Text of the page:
BP is blocking bonuses to executives who were responsible for operations in the Gulf of Mexico during last year's disastrous well blowout, including former CEO Tony Hayward and the former head of exploration and production, Andy Inglis.
The British oil company's annual report also revealed Thursday that new CEO Bob Dudley decided to forgo his 2010 bonus but two other directors will receive payouts linked to their performance in separate divisions.
BP PLC said the board's remuneration decisions for 2010 were dominated by the scale and impact of the Gulf spill, which began with the April 20 explosion on the Deepwater Horizon rig that killed 11 workers and led to the worst oil spill in U.S. history.
"In the judgment of the committee and the group chief executive, this overrode the normal metrics for bonus outcomes," the report said.
BP is still dealing with the fallout of the explosion, which caused more than 200 million barrels of oil to gush from the busted rig before it was capped in mid-July. The London-based company faces massive fines in the United States and a raft of compensation cases.
Dudley, who said it was a "painful year," was the only executive director to receive a salary increase _ taking his base earnings to $1.18 million from $750,000 on his promotion to CEO in October. He will receive no pay increase this year, the company added, but is eligible for shares currently worth 2.8 million pounds ($4.6 million) based on the company's performance over the next couple of years.
One of Dudley's first steps as CEO was to declare that incentive payments at the company would in the future be linked to safety performance.
Mississippi shrimper James A. Miller, who estimates he lost up to $70,000 in revenue due to the oil spill, said the BP executives should be held accountable for the "poor decisions they've made."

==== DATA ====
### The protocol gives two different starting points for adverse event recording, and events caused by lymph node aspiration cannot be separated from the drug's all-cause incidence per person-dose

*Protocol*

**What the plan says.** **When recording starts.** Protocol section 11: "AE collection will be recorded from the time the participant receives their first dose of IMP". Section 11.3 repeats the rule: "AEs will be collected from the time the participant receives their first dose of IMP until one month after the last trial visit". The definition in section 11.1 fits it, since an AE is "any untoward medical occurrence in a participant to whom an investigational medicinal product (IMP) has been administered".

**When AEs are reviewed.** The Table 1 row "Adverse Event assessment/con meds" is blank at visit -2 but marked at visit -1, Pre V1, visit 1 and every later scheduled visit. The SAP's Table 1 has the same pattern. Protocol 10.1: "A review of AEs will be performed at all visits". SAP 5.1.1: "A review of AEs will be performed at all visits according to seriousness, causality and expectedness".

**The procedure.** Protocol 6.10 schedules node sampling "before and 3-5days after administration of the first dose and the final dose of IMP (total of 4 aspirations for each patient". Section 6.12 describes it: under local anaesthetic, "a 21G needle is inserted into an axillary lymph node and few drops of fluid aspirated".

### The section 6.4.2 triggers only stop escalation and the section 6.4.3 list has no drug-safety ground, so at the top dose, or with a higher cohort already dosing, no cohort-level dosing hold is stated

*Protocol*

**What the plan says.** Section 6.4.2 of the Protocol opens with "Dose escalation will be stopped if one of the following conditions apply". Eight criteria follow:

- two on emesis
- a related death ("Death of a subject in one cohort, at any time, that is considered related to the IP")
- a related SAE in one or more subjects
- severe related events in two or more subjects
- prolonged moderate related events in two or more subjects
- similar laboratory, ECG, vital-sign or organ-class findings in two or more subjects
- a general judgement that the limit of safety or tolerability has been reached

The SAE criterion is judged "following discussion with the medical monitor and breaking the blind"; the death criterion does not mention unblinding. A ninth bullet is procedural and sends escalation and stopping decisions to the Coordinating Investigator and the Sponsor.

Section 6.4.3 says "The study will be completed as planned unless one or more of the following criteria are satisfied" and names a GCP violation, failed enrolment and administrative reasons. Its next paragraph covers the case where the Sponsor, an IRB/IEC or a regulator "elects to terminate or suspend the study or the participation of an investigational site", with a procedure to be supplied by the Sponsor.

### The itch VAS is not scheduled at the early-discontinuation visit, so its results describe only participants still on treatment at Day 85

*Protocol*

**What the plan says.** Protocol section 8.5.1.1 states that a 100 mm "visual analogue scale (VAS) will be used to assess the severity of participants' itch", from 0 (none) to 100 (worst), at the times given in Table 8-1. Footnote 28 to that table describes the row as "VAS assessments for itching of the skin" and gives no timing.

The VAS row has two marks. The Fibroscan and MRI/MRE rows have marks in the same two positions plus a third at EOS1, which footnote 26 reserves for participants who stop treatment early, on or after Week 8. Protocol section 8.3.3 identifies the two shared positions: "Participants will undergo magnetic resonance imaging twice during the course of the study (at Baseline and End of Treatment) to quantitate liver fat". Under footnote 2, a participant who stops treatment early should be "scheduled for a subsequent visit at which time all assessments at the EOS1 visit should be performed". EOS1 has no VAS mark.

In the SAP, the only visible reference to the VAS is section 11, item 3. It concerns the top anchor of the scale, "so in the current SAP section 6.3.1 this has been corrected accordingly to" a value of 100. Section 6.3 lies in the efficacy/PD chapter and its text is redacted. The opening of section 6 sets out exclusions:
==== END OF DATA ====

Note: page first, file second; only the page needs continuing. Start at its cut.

"Taking money from them is the least they could do," Miller said.
Anthony Kennon, mayor of Orange Beach, Ala., whose community was hard hit by the oil spill, said he was not surprised by the BP decision on bonuses.
"Commonsense would dictate that bonuses are predicated on performance and the oil spill in the Gulf is indicative of poor performance to me," Kennon said.
The head of BP's refining, Iain Conn, and BP Chief Financial Officer Bryan Grote did receive bonuses of 310,500 pounds ($505,000) and $621,000 respectively _ one-third paid in cash _ after they met or exceeded targets in their divisions.
"While the tragedy of lost lives and environmental damage remains foremost in everyone's minds, the committee also wished to fairly acknowledge the good business results in many parts of BP, delivered in the most testing of times," the company said.
The pair did not receive potential bonuses linked to their performance under the overall group, which left their payouts at 30 percent of their full possible amount.
Both will receive salary increases this year. Conn's new salary will rise to 730,000 pounds ($1.19 million) from 690,000 pounds and Grote's will rise to $1.44 million from $1.38 million.
Hayward, who left BP after a series of public gaffes over the handling of the oil spill, will receive almost $150,000 a year as a non-executive at BP's Russian joint venture TNK-BP.
Hayward left the BP board in October with a 1.1 million pound salary, which was doubled as a termination fee. Hayward also received 30,000 pounds compensation under British employment law and remains entitled to potential performance shares currently worth around 1.5 million pounds.
Harry R. Weber in New Orleans contributed to this report.